Functional requirements for homeostatic inhibitory plasticity in recurrent networks
© Mackwood and Sprekeler 2015
Published: 18 December 2015
Homeostatic regulation of neuronal firing rates has been reliably observed in response to chronic manipulation of neural activity. From such experiments a variety of putative homeostatic mechanisms have been reported, including compensatory changes for several synapse types . Unfortunately, it is sometimes unclear whether these synaptic changes occur in response to persistent rate deviations in individual neurons (local control) or in larger populations (global control). One variant of the former type is the recently proposed Hebbian learning rule of Vogels et al., which modifies inhibitory-to-excitatory synapses to maintain a target rate in each postsynaptic cell . Since this rule asserts its control by changing inhibition, one might expect that in recurrent networks, similar synaptic plasticity rules elsewhere within the inhibitory feedback loop should be capable of comparable homeostatic control. Using simulations of locally connected recurrent networks, we investigate a plasticity rule that changes excitatory-to-inhibitory synapses such that presynaptic excitatory activity should remain at a target rate. We show that if the rule attempts to control excitatory neurons individually, it induces competition between those cells. For a Hebbian rule, this effect results in most of the network being driven to quiescence, whereas with rule dependent only upon presynaptic rates the competition in less pronounced. In either case, this competition is a consequence of having a local sensor (measuring the rate of a single cell), but actuators (synapses) with non-local effect -- synaptic changes triggered by an individual excitatory cell also affect other excitatory cells due to the "fanout" in recurrent connectivity. Said competition can be detected in the spontaneous firing rates of the population, which become sparser over time. If instead the synaptic learning rule attempts to control the average firing rate of neurons in a sufficiently large region, this competitive effect is mitigated. Our results suggest that an apparently homeostatic rule can lead to competition, whose degree depends upon the spatial specificity of its firing rate sensor and the spatial range of its effect on the network (the effector). This interaction between sensor and effector locality in homeostatic rate control implies that further insights into the synaptic mechanisms of homeostasis could be gained by studying neuronal responses to localized experimental manipulations.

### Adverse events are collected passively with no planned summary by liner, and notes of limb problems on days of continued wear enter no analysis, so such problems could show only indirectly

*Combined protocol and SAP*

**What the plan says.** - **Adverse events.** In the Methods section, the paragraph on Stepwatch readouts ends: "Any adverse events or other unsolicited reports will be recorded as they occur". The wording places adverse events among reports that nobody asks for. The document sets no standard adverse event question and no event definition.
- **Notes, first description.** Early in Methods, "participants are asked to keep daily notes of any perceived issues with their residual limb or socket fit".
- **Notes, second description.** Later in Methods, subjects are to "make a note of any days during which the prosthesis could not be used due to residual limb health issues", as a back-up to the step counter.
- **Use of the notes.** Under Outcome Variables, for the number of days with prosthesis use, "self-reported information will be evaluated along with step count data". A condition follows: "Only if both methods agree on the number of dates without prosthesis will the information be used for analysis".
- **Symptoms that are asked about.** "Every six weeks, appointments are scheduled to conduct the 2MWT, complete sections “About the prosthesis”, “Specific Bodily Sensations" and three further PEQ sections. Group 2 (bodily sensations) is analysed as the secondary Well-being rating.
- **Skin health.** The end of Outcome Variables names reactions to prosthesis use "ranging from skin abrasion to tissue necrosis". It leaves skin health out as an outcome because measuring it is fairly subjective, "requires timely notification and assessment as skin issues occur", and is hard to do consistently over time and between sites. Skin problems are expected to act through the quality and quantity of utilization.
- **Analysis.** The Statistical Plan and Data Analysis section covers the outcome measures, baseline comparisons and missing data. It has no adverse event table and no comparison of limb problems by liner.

This work was supported by the BMBF through a Bernstein Award to Henning Sprekeler (FKZ 01GQ1201).
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